Most parents worry about their child getting good nutrition. Their confusion can often be the result of conflicting information. Every time a new study hits the headlines, it can call into question whether or not we are making smart choices for our families.
Fortunately, the US Department of Agriculture (USDA) has developed guidelines for both children and adults in relation to calorie intake, amount of exercise required, and daily values of nutrients depending on age and gender.
The most recent guidelines
The most recent guidelines are titled “2015 to 2020” and can be downloaded at:
It is 144 pages long, but a few of the key points and appendices will give you a good idea of what is most important in your child’s diet.
The basics are on page xii.
1. Follow a healthy eating pattern across the lifespan
No matter how old you are, healthy eating should be a way of life
2. Focus on variety, nutrient density, and amount
Eating a range of foods can help you get a balanced diet. Avoid empty calories from things like soda and cookies and eat measured portions of healthy foods.
3. Limit calories from added sugars and saturated fats and reduce sodium intake.
Sugar and fat are wasted calories because they lack nutrition. Salt can increase blood pressure and cause weight gain through water retention and bloating. Foods high in sugar, fat and salt, such as fast food, also tend to be addictive and lead to food cravings and overeating.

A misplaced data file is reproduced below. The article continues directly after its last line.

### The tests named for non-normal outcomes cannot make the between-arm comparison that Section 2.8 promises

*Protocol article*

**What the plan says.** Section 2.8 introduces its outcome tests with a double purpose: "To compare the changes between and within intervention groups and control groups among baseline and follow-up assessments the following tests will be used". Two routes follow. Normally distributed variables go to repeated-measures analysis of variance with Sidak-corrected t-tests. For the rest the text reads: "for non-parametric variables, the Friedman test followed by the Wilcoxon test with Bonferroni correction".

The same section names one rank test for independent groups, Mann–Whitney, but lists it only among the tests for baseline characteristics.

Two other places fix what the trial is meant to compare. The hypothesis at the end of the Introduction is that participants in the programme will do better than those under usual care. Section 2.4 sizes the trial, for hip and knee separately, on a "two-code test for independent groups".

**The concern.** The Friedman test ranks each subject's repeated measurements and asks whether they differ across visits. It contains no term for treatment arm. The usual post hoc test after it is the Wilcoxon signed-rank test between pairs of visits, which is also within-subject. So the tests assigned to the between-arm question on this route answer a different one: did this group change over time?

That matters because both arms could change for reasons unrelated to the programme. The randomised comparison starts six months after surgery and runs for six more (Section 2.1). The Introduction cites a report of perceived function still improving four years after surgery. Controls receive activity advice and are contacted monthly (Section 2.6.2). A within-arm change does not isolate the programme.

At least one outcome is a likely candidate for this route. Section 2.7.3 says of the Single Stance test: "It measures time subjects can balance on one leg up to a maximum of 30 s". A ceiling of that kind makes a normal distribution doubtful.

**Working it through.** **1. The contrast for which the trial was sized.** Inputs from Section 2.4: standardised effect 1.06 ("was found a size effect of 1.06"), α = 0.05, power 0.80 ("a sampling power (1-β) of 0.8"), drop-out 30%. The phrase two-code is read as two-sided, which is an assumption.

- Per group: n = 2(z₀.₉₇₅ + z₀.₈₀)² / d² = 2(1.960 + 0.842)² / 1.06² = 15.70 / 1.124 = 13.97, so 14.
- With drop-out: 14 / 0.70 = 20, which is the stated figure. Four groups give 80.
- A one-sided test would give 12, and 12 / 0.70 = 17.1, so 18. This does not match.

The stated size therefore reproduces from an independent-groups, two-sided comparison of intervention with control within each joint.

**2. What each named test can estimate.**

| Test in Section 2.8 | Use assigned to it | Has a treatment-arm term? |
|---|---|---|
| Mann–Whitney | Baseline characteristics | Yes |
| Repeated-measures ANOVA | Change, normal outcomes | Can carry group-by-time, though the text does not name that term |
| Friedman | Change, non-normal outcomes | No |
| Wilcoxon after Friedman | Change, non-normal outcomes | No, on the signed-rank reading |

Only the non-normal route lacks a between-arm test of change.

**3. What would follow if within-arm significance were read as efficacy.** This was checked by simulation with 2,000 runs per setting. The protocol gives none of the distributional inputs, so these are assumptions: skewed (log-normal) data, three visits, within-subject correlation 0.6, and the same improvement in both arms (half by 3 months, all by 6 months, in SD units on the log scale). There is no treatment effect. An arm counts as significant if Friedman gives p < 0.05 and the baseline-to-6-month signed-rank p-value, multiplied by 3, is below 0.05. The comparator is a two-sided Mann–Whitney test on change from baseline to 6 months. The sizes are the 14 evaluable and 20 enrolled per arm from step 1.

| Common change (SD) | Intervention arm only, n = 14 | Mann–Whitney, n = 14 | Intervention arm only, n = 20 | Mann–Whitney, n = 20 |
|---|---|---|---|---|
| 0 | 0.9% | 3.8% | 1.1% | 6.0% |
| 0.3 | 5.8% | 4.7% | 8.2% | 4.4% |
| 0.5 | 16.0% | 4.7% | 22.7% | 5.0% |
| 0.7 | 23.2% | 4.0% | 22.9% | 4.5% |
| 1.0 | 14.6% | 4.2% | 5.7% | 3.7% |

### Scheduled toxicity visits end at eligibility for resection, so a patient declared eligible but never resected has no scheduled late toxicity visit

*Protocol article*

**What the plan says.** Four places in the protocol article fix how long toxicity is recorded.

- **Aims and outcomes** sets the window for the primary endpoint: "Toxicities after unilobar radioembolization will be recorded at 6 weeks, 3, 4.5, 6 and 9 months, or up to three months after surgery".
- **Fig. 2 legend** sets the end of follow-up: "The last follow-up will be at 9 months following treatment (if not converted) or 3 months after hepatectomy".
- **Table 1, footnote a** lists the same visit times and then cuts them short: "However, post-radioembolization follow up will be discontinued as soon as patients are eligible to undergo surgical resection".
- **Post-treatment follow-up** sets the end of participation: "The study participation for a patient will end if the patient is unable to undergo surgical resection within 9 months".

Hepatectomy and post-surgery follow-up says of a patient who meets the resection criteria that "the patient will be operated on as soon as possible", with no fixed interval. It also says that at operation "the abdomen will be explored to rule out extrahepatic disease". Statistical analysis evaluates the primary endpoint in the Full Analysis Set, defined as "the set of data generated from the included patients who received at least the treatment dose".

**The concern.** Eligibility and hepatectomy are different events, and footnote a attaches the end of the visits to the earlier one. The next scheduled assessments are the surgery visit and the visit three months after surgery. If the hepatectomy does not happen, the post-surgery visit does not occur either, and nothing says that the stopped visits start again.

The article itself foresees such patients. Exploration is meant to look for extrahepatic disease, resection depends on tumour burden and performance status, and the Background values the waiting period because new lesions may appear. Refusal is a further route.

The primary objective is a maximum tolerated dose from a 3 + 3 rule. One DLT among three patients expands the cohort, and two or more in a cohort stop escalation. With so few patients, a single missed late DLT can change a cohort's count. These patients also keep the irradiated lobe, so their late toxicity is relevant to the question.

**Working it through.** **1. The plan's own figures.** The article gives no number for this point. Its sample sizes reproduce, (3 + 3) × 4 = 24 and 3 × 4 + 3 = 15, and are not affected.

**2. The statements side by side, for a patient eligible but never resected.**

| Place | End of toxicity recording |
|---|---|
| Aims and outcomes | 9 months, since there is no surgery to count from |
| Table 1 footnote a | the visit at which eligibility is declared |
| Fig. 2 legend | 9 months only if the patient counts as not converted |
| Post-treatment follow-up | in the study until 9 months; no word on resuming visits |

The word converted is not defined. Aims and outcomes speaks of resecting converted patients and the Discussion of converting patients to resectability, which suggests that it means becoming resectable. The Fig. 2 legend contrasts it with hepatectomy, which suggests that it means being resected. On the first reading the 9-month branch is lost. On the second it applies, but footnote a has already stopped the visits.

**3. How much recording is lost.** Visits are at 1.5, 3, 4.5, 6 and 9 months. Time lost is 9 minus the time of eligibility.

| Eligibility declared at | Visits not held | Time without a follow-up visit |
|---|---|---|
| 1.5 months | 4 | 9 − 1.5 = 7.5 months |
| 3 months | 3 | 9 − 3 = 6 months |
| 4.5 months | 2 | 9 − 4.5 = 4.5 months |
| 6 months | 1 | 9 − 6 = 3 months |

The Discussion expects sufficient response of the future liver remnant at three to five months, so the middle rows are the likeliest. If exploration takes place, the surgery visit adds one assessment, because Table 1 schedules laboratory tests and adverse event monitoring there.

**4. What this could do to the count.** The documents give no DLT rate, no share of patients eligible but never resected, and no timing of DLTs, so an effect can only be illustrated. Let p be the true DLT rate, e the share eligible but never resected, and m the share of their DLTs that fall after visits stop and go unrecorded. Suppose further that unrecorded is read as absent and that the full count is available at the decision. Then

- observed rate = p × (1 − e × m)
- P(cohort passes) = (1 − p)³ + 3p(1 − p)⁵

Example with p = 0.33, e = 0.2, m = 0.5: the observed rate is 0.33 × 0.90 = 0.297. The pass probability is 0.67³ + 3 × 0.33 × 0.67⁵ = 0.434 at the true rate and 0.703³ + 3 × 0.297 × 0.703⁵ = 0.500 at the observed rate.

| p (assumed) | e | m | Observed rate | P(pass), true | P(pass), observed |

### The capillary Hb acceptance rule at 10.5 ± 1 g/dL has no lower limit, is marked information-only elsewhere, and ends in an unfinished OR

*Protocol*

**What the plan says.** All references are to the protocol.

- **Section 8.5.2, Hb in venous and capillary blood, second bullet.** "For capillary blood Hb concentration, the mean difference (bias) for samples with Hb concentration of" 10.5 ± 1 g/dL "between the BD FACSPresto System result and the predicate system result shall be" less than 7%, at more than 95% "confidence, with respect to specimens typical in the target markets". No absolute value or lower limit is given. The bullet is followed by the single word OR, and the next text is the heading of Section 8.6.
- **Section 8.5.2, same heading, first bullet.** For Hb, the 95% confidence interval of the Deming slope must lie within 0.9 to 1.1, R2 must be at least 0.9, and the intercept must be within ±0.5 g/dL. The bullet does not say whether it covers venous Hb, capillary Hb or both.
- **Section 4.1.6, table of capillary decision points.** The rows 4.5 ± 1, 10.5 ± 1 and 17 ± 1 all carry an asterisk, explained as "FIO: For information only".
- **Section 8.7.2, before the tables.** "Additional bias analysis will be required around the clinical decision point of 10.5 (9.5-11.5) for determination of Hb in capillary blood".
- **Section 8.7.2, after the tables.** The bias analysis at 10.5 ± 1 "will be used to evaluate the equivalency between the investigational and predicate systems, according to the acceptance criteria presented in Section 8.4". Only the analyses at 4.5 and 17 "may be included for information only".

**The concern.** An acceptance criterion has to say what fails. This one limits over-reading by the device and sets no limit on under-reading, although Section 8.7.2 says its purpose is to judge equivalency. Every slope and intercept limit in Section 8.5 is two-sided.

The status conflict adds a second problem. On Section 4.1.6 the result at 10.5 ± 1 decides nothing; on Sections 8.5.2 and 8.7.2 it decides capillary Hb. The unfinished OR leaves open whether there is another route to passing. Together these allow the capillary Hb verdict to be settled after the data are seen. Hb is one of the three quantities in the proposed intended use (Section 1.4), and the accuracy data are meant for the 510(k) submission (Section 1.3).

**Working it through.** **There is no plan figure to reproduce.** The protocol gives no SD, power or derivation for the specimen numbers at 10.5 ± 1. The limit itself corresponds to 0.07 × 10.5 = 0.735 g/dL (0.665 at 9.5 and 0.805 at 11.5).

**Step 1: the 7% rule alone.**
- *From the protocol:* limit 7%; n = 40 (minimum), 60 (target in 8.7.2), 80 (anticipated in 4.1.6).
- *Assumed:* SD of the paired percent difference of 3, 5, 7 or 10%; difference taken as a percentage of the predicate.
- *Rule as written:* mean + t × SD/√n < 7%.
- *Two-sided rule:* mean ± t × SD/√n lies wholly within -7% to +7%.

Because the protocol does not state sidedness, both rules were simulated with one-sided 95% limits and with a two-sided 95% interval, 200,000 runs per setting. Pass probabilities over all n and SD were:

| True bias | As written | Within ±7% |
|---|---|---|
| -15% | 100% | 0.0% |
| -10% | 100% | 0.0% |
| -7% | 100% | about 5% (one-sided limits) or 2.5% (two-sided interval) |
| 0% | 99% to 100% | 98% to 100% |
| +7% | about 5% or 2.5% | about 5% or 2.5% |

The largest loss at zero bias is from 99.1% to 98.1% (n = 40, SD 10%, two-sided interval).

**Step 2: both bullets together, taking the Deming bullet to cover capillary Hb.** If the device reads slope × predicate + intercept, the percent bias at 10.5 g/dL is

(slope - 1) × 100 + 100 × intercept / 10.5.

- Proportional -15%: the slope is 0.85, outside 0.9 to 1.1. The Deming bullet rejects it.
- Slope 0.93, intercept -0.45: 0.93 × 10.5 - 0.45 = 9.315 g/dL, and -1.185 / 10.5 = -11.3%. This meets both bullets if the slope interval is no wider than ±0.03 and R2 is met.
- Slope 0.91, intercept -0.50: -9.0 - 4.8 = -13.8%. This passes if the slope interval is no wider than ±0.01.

4. Shift to healthier food and beverage choices
Making smarter choices will often result in fewer calories consumed, and healthy weight loss or weight maintenance.
5. Support healthy eating patterns for all
In the US, food and drink are an important part of our society. We can all support each other by making smarter choices at the holidays, in the lunch room at school or work, and more. Menus in restaurants that show the calorie counts, for example, can be a big help.
A healthy eating plan
On page xiii, we see their general guidelines as to what to eat:
* A variety of vegetables from all of the subgroups—dark green, red and orange, legumes (beans and peas), starchy, and other
* Fruits, especially whole fruits
* Grains, at least half of which are whole grains
* Fat-free or low-fat dairy, including milk, yogurt, cheese, and/or fortified soy beverages
* A variety of protein foods, including seafood, lean meats and poultry, eggs, legumes (beans and peas), and nuts, seeds
The Daily Values
On page 98, you will find the daily value charts. Look up the details in relation to your child’s age and gender.
Appendices 10 through 13, pages 104 to 118, highlight the following:
* Vitamin D
So they are clearly felt to be important as part of a healthy diet.
Take the time to read through the document and use all you learn to start planning healthy meals for your whole family.